Relevance to offsite construction The COVID-19 pandemic has had multiple impacts upon the construction sector. It has however highlighted that it is easier to implement social distancing in factories than on construction sites. Not only is it a more controlled environment with greater scope for introducing one-way systems and maintaining sanitation posts, it also provides opportunities for work to move to the operative rather than the operative moving around a site. The factory-based workforce can often remain on their workstation on an assembly line. Performance of factories has previously been demonstrated to be more predictable and this advantage has been magnified during the COVID-19 pandemic, where construction was able to continue at rates closer to normal than has been achieved on site. Factories can establish direct supply relationships with other manufacturers and are less likely to be reliant upon intermediaries such as builders’ merchants/wholesalers. The setting up of the Nightingale Hospitals involved considerable use of offsite assemblies and other forms of MMC and demonstrated how offsite methods can accelerate projects. However, to get to this point, a supply contract needs to have been won by the factory. For that to happen, a facility needs to have been designed to an appropriate level of detail. A lot has been written about design for manufacture and assembly (DfMA). Using this process does not generally preclude something from being built traditionally, but one can expect the MMC advantage to open up over time as designers understand how to exploit new methods and more complex components become cheaper, for example as a result of continuous improvement programmes in factories, 3D printing, greater use of robotics and other innovations. The approach to specifying the requirements of a new facility, a project, a work package or a task within one has been discussed above. By developing deeper understanding of MMC, including offsite, it is possible to unlock more potential from such methods. To do that the offsite industry needs to inform designers of their cost drivers (what to encourage or avoid) and interface requirements (e.g. to foundations etc.). Personnel drafting contracts (as well as designers) need to take this into account when specifying which standards (or specifications) to apply. Cutting and pasting old standards into contracts can lead to unintended contradictions, confusion and avoidable costs. Remote working has increased the reliance on BIM models. One BIM manager at a large design company highlighted that after tender award even small changes can have a large cost impact and change management has to be established. Approximately 80% of their project work is now done using 3D geometry, which helped with remote working. Supplying designers with well-conceived 3D BIM objects for offsite assemblies is now a necessity.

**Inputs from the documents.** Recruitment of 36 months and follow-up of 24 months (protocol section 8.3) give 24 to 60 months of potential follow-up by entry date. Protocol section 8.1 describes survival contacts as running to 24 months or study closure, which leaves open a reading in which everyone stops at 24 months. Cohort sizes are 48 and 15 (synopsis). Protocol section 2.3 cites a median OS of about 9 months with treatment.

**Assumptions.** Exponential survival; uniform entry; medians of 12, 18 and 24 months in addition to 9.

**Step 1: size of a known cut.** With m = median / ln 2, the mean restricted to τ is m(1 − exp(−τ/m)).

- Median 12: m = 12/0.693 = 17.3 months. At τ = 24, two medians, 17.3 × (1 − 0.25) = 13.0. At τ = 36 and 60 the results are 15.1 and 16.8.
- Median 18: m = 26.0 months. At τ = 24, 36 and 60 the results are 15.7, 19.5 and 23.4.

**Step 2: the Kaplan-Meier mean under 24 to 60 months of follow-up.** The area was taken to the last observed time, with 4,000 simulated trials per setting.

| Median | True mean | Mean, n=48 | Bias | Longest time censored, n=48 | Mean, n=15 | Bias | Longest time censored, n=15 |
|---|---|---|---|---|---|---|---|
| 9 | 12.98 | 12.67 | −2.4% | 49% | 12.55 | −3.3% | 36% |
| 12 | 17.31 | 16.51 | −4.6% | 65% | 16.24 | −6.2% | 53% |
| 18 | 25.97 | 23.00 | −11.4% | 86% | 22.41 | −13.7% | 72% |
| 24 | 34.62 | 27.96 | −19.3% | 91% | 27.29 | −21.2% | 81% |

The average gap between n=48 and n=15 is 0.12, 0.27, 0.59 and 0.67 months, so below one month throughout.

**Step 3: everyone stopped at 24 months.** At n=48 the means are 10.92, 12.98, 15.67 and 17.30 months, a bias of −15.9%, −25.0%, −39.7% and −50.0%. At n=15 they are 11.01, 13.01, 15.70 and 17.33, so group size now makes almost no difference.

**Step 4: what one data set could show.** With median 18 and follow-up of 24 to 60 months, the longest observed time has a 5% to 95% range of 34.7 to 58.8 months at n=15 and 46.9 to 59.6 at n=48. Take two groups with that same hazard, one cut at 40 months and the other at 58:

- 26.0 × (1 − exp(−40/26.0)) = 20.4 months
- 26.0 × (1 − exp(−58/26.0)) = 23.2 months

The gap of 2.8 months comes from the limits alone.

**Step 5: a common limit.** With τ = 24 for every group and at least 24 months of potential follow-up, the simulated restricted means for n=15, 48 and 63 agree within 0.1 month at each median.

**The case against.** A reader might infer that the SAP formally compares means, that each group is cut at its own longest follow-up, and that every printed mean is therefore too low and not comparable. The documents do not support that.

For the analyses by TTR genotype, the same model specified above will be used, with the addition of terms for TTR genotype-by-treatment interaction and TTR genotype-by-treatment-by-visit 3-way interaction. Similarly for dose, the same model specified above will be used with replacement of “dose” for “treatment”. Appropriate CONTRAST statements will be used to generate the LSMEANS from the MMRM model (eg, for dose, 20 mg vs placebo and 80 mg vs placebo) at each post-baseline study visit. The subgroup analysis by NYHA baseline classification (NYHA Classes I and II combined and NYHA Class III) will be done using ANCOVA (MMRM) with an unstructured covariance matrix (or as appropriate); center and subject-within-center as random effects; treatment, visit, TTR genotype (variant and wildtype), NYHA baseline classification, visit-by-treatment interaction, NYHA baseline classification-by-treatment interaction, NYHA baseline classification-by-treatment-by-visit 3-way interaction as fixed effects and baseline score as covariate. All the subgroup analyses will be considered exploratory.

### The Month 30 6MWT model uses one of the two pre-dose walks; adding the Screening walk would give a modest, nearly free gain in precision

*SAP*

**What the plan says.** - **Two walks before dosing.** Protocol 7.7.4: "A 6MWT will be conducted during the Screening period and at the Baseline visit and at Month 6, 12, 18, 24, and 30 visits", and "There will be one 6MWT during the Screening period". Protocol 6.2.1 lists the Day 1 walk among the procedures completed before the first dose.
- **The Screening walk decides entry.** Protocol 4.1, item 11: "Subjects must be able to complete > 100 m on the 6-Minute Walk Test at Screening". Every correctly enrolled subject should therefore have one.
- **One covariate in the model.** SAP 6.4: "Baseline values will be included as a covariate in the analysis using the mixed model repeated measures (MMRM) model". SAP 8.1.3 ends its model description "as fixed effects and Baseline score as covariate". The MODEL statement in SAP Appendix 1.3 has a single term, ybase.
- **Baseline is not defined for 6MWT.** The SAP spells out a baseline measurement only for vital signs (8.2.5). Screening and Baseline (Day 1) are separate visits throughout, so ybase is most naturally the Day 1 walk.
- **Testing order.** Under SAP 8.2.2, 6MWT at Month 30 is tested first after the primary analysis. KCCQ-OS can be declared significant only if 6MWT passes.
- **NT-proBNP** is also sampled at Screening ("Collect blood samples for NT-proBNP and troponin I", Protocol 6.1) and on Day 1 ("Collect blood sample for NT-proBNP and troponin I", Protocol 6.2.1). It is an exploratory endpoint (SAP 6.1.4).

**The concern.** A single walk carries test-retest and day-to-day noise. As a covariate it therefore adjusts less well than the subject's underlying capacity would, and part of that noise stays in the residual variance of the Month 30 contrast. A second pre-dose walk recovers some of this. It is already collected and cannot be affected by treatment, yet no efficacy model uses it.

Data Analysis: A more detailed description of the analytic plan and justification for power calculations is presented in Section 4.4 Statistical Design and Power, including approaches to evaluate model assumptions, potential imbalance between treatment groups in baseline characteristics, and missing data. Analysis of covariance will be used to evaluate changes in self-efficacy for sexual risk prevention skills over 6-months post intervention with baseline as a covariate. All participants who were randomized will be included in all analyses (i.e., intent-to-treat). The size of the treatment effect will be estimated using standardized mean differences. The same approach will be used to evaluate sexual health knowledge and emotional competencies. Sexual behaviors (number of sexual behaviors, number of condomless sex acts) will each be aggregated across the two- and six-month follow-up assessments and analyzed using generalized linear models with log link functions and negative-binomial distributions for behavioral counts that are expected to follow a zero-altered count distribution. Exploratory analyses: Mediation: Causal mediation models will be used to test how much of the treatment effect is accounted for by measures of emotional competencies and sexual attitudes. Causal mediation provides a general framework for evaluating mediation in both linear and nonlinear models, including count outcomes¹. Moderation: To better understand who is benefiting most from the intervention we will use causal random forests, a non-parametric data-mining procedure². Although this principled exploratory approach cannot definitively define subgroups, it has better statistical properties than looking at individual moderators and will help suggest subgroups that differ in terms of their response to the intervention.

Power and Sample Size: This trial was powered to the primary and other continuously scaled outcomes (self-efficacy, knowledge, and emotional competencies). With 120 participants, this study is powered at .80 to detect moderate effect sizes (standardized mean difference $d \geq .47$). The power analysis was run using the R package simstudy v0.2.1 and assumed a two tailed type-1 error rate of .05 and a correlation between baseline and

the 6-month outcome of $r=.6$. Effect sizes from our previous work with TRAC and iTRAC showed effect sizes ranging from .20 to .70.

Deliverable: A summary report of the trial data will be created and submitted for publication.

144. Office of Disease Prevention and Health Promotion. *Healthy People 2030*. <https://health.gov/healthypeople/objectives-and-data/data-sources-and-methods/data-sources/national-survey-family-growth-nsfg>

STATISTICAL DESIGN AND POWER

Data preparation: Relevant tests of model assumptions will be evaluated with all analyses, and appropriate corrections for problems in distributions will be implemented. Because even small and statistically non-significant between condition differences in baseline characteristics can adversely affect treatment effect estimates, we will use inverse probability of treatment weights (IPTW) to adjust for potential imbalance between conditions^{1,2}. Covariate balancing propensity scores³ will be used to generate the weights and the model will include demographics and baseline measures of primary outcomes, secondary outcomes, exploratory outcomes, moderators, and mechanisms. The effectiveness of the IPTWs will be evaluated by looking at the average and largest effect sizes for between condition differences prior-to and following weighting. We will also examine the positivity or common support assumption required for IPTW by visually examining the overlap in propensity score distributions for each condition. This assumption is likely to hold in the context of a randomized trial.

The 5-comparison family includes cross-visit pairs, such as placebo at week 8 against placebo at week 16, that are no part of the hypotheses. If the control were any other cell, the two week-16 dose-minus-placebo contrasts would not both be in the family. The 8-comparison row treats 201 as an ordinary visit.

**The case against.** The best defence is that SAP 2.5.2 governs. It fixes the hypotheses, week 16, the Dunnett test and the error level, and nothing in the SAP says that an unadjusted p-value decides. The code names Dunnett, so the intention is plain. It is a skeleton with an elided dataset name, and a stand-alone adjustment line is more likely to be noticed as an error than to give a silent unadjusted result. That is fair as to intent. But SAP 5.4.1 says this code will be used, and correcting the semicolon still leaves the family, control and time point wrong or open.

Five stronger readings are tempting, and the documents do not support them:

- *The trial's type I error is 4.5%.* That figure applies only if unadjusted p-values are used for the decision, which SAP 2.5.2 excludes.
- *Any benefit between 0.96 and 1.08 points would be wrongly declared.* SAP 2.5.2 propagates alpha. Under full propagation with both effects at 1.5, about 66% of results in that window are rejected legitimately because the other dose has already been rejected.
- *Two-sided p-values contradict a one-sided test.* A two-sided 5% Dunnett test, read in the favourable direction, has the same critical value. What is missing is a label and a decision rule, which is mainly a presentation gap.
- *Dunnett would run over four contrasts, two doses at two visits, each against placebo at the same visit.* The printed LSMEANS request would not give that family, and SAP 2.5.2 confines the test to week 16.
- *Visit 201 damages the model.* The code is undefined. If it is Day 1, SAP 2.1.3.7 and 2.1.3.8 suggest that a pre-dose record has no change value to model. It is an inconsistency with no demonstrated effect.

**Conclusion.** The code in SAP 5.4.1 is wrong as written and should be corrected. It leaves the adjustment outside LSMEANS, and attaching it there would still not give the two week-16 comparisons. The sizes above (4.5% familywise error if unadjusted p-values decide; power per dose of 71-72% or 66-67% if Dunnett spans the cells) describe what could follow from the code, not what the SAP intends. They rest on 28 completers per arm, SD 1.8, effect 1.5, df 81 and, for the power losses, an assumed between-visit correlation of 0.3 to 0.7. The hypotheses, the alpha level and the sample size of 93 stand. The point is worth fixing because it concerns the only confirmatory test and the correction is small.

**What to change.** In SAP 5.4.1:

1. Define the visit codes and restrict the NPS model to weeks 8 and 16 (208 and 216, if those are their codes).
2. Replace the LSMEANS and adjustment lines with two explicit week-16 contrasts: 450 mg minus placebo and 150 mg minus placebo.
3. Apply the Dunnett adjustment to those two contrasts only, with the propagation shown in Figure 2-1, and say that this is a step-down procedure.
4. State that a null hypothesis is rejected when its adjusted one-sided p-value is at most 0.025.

A new way of working for the construction sector


Conclusions Overall, the sector has demonstrated a remarkable ability to adapt to new and changing circumstances. Challenges have been met with enthusiasm to find solutions, even where those solutions may not yet have been found. People have been prioritising wellbeing, actively checking how their staff are coping and trying to be supportive. The sense of ‘all being in this together’ has been evident throughout the research culminating in this report, as people have generously given their honesty and time to provide an insight into their company and working lives during the pandemic, all with the aim of sharing information that might also help others in the sector. This period has not been without its challenges as companies have had to adapt at pace without opportunities to trial new technology and find new ways of working. However, this has also helped accelerate change in positive ways. Many companies had plans to move to more cloud-based platforms, for example, but the pandemic meant this progressed rapidly. It is widely agreed that the ‘office of the future’ may look and feel quite different and that there will be a shift in how office buildings are used and more flexible working. The importance of human interaction and social elements of the workplace was documented in this study. Social interactions are important to wellbeing and mental health, as well as training, building relationships in the workplace and in recruiting and inducting new staff. It is a change that we continue to adapt to as we try to replicate face to face interactions and develop a new etiquette for communicating virtually. This research has also highlighted several potential solutions to challenges that can be adapted to the requirements of many contexts. It has also demonstrated how the construction design sector can learn from other industries and sectors to further improve productivity and processes, for example through configuration management, implementing a systems engineering approach to design, using QFD and removing barriers to innovations that could improve productivity. We hope that sharing the information gathered will be useful to those involved in construction design management as we continue to reflect on how we do things and how we might improve productivity in the future. The offsite sector clearly has a range of advantages to offer with respect to creating safe working environments, reliable, predictable delivery in adverse circumstances and opportunities for systematically reducing costs and improving quality through continuous improvement. For the wider construction sector to benefit from this, offsite suppliers need to ensure that designers are well informed and have easy access to appropriate BIM information. The role of the ‘integrator’ is likely to develop and emerge as a key change agent in the development of the construction sector. There is a wealth of academic work to help guide us forwards. Let’s make complex projects routine, of great quality, cost effective and predictable.